Yesterday, I set out some New Guinea Impatiens to fill the space in our planters created when I removed the tomato plants. Shortly afterwards, a three-foot long Green Iguana appeared on our patio.
These exotic reptiles, native to Latin America but descendants of released pets, are quite common in our parks and in established neighborhoods that have large trees. They are usually seen climbing on larger branches or sunning themselves along canals. This was the first Iguana I have seen within several miles of our home. The trees in our neighborhood are less than five years old. Of course, the Everglades start only a quarter of a mile from our home, and these creatures like to follow waterways.
They are excellent swimmers, and account for many “alligator” sightings. Vegetarians, they particularly like hibiscus and impatiens flowers. Perhaps this one smelled some fresh salad. After I took several pictures of the reptile, it ambled off.
The Green Iguana represents but one of the 279 species of exotic wildlife (196 species of birds, 31 terrestrial mammals, 4 amphibians, and 48 reptile species) reported in Florida. An exotic species is one that was introduced by human activity and is free-ranging in an area to which it was not native before European settlement. According to Florida Fish and Wildlife, 107 exotic animal species have been breeding here at least 10 years (but not necessarily consecutive years). In addition, thirty-two (32) species of exotic freshwater fishes are currently reproducing in Florida freshwaters, more than any other place in the world.
My garden flowers themselves may be counted among the “Green Aliens.” According to the Florida Exotic Pest Control Council, “Approximately 31% of the plant species known to occur in Florida outside cultivation are introduced (non-natives growing on their own). That’s 1,300+ exotic species established and reproducing outside cultivation. Of that number, about 10% are considered invasive in natural areas by the FLEPPC… (T)he second greatest threat to the 500+ endangered & threatened plant species in Florida is adverse effects from invasive exotic plants (the greatest threat is direct habitat destruction via population growth, urban sprawl, etc.).”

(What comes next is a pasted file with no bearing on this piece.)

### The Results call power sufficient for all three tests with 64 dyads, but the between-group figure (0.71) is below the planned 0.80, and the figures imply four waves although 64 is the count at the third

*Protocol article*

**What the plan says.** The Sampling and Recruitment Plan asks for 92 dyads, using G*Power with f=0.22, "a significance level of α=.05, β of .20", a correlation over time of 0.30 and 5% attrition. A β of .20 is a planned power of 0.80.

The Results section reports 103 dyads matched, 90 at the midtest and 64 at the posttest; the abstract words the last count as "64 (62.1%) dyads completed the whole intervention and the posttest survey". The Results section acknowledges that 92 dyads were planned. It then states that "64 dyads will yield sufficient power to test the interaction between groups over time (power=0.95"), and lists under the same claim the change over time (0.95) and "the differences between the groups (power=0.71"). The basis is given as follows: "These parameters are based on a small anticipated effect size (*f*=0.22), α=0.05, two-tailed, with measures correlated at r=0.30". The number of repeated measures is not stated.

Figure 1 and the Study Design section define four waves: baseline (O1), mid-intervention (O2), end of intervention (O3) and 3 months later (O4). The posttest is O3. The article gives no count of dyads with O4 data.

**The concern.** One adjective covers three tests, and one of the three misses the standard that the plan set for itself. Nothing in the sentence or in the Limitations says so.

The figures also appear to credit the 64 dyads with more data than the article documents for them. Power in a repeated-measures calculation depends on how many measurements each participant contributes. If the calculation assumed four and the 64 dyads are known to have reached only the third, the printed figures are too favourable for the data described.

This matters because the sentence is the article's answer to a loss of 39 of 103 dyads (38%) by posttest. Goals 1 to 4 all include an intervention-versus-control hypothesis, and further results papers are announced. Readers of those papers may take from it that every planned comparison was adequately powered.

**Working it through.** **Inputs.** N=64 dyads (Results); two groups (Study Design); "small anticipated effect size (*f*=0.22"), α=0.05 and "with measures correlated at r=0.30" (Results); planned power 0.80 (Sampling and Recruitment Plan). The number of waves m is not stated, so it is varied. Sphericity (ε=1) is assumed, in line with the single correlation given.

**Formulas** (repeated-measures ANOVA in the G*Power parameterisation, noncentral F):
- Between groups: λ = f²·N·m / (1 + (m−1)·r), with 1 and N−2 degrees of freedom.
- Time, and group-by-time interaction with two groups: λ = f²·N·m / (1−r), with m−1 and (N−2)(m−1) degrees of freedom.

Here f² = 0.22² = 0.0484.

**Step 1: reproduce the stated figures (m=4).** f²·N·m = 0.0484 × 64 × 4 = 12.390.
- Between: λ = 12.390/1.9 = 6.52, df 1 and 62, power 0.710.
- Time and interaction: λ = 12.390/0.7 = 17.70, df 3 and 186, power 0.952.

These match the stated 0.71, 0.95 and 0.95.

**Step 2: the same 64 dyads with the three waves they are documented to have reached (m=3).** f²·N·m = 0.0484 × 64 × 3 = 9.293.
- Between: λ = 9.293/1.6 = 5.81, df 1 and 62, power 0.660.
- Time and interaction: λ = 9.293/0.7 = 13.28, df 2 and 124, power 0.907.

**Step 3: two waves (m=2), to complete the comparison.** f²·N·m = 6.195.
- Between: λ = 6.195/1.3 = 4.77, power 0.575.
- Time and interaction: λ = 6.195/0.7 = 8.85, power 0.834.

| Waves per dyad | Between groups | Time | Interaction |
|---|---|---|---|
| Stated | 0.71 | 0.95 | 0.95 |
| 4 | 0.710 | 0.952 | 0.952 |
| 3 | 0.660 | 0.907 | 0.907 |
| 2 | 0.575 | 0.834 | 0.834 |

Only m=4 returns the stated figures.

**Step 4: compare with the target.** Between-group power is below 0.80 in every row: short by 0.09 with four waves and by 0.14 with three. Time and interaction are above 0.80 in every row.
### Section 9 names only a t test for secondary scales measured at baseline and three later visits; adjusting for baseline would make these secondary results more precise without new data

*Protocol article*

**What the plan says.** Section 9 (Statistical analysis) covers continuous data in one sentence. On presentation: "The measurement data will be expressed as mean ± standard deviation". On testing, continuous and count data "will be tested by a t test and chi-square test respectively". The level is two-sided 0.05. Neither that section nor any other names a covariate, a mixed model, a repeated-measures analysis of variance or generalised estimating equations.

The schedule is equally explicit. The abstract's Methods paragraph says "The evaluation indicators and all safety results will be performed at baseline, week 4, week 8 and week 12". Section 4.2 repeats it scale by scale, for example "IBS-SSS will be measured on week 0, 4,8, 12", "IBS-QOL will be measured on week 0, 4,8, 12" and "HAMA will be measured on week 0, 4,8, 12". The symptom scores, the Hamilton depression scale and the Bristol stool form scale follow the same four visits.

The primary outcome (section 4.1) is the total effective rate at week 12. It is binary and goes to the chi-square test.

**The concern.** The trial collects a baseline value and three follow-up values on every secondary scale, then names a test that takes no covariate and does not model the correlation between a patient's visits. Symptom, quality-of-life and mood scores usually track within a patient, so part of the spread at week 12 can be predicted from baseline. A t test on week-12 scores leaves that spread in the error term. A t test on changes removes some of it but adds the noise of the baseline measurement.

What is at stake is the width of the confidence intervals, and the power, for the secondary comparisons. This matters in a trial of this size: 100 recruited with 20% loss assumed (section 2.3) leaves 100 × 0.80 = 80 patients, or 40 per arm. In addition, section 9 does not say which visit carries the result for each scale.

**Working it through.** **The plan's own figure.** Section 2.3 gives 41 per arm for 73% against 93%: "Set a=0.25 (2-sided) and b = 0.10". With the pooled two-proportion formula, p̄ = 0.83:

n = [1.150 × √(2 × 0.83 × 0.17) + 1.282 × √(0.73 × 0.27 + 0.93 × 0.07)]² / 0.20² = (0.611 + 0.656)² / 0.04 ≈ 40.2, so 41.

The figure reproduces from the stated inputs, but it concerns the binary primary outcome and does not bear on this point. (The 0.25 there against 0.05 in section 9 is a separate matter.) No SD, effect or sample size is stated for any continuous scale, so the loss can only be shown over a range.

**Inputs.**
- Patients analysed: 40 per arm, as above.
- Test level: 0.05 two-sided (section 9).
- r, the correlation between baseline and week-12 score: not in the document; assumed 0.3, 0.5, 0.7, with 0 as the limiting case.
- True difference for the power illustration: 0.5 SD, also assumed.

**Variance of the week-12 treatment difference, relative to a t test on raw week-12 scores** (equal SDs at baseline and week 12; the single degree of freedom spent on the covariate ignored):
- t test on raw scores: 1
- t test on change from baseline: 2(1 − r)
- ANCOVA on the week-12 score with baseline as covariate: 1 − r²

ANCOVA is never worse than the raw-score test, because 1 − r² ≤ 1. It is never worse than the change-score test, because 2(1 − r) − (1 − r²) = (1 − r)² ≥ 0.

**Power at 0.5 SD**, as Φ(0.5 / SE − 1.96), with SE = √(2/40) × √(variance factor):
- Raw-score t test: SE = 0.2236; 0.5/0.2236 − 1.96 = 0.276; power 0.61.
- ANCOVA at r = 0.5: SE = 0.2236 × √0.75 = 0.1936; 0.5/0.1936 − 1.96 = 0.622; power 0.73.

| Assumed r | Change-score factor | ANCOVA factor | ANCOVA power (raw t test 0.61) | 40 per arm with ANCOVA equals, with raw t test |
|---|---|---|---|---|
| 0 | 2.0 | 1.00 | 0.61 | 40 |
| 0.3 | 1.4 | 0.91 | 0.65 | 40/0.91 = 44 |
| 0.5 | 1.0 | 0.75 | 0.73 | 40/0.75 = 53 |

This Green Iguana Link provides some interesting information about yesterday’s visitor to our patio:
“Green iguanas are an essential part of their native habitat, as are all organisms. As juveniles, they make a tasty meal for many predators. As adults, their fruit-feeding activities may help spread seeds in the habitat. Adult iguanas are not at risk from many predators, as they can defend themselves with sharp teeth and strong tails. If they make it to adulthood, they can be expected to live for 10-15+ years. There is one predator that the iguana is no match for, however – humans.
“Native people often refer to green iguanas as “the chicken of the trees”, or “bamboo chicken”. Green iguanas are harvested for their skin, meat and eggs. The time of year for iguana mating season varies from region to region, but it tends to fall in the months of January and February. Wild, gravid females are captured and their eggs are collected for food and to supply “iguana farms” with babies for the pet trade. While small-scale hunting is not a threat to iguana populations, large-scale harvesting, particularly to supply the pet trade, is.
“Although large-scale hunting and egg-collecting activities threaten wild iguana populations, the biggest threat to the wild existence of these lizards is habitat loss. As the rain forests disappear, so to do green iguanas. Although they are not currently listed as threatened or endangered, they are certainly at risk, along with all the other inhabitants of these forests.”